Our goal is to make sure the individuals and families in Wilkinsburg, Edgewood, and Swissvale have access to food during the corona virus pandemic. At last count, the Ministry feeds 150-175 people per week, and the numbers increase by 20-30% weekly. People have been laid off, fired, or furloughed, and haven’t enough funds to buy their food.
There are two ways you can help right now:
Send financial support to WCM. You will receive a receipt for you donation.
Thank you and God bless you for your generous support!
The Board of the Wilkinsburg Community Ministry.
Good afternoon everyone,
Are you guys hanging in there ok?
A good friend of mine posted a question on Face Book the other day: Is any one else feeling a bit stir-crazy? She received many responses…all basically saying YES!!! I was one of the responders. If you are able, click on the attachment. Heather sent it to me the other day. I don’t think the it was meant to be taken personally. Although I will admit that I had to tear myself away from another riveting episode of “Say Yes to the Dress” found another television in the den, and watched a rerun of one of the AFC Wild Card playoff games from early January.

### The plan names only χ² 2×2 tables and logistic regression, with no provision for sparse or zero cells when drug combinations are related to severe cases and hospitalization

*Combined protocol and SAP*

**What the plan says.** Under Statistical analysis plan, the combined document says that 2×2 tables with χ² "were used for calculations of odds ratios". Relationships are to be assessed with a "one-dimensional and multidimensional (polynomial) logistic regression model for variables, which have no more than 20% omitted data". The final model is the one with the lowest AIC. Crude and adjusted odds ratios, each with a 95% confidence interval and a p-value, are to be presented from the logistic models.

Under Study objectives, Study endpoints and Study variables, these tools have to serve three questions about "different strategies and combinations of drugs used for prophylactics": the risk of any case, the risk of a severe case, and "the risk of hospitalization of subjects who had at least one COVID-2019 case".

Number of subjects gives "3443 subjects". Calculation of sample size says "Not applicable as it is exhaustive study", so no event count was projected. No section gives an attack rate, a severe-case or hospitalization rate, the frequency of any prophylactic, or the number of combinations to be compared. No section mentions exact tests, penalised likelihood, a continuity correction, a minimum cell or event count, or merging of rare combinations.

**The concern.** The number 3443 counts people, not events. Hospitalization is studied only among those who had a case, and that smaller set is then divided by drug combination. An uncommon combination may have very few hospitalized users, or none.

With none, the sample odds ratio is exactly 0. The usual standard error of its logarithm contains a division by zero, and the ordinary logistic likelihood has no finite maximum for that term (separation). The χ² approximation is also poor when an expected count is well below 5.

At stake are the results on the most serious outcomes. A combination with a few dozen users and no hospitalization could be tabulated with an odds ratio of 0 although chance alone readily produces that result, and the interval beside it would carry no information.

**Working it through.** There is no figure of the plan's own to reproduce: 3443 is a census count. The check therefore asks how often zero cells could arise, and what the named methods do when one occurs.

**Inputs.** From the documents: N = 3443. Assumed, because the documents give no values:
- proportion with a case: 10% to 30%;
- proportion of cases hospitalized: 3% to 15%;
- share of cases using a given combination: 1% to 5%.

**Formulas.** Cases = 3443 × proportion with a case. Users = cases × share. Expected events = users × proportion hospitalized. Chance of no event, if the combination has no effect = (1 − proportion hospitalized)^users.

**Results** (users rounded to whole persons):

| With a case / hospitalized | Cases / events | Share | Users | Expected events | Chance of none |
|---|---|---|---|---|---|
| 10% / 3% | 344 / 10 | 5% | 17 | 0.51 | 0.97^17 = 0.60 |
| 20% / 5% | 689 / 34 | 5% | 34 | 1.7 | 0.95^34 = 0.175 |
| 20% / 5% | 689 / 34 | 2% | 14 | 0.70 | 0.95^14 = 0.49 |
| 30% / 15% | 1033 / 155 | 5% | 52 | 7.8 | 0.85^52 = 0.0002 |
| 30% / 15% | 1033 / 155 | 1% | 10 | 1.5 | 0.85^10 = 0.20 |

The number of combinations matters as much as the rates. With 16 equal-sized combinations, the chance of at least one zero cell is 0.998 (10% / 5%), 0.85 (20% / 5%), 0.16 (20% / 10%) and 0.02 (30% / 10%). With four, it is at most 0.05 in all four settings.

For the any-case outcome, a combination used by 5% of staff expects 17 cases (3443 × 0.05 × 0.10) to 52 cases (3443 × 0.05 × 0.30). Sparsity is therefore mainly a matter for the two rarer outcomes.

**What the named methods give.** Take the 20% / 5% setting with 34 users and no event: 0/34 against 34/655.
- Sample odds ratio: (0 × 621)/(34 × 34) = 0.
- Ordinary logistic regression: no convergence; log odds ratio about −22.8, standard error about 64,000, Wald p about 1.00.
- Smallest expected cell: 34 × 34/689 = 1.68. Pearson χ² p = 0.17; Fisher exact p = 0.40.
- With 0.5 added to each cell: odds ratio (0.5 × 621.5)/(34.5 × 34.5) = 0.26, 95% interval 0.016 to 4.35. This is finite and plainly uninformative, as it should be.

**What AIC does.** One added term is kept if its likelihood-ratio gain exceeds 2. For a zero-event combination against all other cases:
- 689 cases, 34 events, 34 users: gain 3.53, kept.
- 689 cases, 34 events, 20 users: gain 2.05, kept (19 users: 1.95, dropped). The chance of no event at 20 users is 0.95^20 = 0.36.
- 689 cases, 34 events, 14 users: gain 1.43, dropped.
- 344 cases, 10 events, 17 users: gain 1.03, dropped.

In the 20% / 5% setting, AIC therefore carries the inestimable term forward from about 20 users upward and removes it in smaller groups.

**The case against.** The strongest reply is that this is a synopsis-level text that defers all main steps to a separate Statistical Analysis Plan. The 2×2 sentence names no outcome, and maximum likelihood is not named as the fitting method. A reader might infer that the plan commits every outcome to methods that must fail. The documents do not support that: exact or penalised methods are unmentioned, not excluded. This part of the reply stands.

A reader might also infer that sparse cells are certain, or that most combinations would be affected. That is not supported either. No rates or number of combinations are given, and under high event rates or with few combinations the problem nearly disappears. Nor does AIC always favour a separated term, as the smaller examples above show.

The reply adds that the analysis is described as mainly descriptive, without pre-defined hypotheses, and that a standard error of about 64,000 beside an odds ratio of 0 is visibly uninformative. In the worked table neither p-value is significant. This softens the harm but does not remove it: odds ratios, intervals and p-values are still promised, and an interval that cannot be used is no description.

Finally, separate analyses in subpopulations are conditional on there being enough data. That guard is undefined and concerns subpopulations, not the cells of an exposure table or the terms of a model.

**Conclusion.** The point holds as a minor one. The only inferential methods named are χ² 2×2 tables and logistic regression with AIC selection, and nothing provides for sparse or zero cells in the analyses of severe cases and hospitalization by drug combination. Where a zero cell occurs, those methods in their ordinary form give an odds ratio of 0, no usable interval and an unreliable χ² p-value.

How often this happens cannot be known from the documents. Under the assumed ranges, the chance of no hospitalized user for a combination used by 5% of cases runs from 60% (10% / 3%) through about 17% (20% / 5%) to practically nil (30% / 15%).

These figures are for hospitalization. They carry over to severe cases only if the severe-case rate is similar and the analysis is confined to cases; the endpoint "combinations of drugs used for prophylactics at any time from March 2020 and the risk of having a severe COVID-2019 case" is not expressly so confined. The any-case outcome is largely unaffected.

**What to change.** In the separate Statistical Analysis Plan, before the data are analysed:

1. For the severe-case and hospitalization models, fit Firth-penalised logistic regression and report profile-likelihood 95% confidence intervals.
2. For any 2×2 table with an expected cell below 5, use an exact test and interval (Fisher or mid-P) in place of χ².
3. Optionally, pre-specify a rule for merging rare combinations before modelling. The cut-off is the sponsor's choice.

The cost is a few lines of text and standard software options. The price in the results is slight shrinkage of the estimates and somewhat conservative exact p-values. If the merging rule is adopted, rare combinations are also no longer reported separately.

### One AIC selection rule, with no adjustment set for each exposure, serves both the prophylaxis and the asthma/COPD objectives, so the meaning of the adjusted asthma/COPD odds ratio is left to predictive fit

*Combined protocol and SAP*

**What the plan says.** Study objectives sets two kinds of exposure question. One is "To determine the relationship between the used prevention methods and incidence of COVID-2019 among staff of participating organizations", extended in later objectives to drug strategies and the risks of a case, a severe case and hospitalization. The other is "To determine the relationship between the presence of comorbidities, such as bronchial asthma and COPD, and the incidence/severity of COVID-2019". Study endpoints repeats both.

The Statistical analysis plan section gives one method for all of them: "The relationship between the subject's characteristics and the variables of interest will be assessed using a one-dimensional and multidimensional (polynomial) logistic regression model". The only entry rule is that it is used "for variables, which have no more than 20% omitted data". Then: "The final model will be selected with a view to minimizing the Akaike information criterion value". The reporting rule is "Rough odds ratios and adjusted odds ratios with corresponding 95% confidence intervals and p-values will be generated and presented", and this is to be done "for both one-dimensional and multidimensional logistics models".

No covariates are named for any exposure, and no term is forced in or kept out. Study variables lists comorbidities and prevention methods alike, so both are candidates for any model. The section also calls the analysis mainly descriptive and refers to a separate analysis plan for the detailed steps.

How are you all doing? I am no expert, but a few things help through stir-craziness. Exercise. Even 15 minutes of stretching and walking up and down the stairs a few times helps. Music is always a go-to for me. Even though I love rock’n roll above all, Led Zeppelin or Bruce Springsteen do not exactly calm me down. I turn to something more soothing – go to You Tube and search for meditative music or look up “Adagios: Best Relaxing Classical Music.” Sit and listen for 20 – 30 minutes or so.